- Do it yourself investment. This sounds contradictory to the "hassle free" maxim, but banks are notorious and non-transparent, hiding fees where you least expect them. Whatever you do through a bank is 10 times more expensive than what you can do online. I am considering saxo bank for a trading platform. They are rather expensive but are open to people living in not-quite-first-rate countries. If you live in USA or the UK you are spoilt for choice (Fidelity, Selftrade and others); for European based trading platforms see this comparison tool
- Mind the exponential growth. You may remember the story with the cheeky mathematician who robbed a chinese emperor of his fortune asking for "only" as much rice grain as would fit on a chess board: one grain on the first square, 2 on the 2nd, again double (4) on the third, how bad can it get? 2^64 will bust even an emperor. Small differences in fees/returns compounded long term make a big change.
- Understand all the risks. It is not just the markets that go up and down. Nowadays banks and investment houses go down. What happens to your Vanguard or Blackrock managed index tracker if these companies go bust? Saxobank charge a custody fee of 0.12% as an insurance against such eventualities.
Despite several regulation and investor protection safeguards, if your investment platform goes down, you may lose all your shares — and the various insurances are inadequate
for big portfolios. So use many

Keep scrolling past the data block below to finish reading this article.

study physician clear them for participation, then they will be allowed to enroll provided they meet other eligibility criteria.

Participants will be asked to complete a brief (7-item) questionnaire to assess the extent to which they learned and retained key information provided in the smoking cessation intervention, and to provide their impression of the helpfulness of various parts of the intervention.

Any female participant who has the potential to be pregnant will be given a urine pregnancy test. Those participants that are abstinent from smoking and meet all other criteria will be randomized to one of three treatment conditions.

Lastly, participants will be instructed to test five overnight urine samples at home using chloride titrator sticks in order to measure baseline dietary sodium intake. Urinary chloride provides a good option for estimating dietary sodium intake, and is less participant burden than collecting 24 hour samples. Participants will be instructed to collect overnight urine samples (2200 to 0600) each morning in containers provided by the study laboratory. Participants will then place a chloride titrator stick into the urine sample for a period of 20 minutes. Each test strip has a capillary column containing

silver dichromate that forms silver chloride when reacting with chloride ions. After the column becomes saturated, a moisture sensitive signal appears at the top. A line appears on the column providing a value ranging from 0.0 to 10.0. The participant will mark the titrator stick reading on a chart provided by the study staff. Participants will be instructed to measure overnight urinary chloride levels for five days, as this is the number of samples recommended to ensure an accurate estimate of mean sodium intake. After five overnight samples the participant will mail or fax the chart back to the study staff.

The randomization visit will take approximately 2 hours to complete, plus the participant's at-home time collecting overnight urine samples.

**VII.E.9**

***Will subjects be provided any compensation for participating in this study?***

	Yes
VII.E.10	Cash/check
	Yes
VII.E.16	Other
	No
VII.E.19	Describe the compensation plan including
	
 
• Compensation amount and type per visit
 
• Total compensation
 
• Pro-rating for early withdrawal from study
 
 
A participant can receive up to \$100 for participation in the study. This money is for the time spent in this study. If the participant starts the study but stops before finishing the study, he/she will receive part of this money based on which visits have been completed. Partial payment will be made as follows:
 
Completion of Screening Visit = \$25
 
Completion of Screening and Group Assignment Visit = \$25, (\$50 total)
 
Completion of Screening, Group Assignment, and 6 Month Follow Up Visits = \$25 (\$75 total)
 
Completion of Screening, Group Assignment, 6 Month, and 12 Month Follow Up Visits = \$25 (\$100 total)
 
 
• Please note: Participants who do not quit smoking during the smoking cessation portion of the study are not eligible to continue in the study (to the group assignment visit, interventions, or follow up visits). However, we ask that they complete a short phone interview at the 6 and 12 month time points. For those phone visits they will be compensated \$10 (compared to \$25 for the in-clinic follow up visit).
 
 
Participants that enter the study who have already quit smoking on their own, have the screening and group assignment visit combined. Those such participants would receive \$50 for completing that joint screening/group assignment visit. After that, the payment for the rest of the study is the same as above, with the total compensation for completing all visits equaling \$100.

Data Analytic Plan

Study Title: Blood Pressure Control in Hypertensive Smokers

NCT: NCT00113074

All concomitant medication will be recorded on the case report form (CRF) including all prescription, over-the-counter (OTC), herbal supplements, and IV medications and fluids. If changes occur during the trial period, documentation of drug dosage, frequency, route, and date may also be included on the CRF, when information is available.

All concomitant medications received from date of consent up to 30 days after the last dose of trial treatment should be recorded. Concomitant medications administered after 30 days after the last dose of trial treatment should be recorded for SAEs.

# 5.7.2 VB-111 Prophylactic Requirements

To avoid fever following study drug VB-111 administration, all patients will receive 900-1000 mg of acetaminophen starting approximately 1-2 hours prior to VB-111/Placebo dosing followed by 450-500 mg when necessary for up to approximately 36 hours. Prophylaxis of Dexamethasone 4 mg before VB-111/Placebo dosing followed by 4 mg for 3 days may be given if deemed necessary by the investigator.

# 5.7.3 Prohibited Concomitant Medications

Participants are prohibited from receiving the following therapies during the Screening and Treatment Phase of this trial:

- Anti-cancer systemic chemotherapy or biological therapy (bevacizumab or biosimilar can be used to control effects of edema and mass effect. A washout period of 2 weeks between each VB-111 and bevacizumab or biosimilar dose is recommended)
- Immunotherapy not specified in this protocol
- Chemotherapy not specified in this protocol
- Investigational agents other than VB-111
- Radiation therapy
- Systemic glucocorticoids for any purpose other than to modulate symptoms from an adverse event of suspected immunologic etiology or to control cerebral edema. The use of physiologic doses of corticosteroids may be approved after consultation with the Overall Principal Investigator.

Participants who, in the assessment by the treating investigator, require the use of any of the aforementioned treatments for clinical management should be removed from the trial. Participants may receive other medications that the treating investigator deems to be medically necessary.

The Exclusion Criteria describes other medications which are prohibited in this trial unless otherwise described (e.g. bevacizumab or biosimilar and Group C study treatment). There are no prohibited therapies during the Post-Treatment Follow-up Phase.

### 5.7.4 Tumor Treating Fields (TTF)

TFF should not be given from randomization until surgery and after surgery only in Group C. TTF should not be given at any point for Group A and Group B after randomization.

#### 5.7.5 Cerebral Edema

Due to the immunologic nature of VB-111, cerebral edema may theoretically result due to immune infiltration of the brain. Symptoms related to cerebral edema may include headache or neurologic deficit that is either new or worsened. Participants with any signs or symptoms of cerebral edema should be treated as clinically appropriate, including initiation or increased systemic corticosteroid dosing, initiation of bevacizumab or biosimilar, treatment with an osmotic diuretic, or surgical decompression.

brokers instead of one, don't put all your eggs in one basket.
- Beware of fools gold. If it's too good to be true, it usually is rubbish. Who on earth would invest on bitcoin and why? Because it is a quirky idea nobody understands? Because it is unworkable if it was to be widely used as a regular means of cash? Because there's no value behind it? How many south sea bubbles before people learn a lesson? Greek bonds offer 10% return, why do you think that is?
Optimal savings management is really an impossible problem to crack. So many stocks to consider; this tracker matched the market for 10 years, is it going to continue like this? Do I buy in dollars or euros? Do I buy to let property in London or in Bratislava? Do I buy small flats for students or luxury beach houses for rich tourists? How do you avoid double taxation if your investments spread national boundaries? The good news is nobody has a crystal ball, so don't despair. Whatever would be the "right" investment today wouldn't remain so 10 years down the road with ever changing market trends and taxation policies. The answer is to buy into everything. Calm, average return is the objective. And don't forget to spend some of it now and then!
ps. If you are in cyprus and own a yacht, and require experienced inexpensive able crew, I may be able to help :P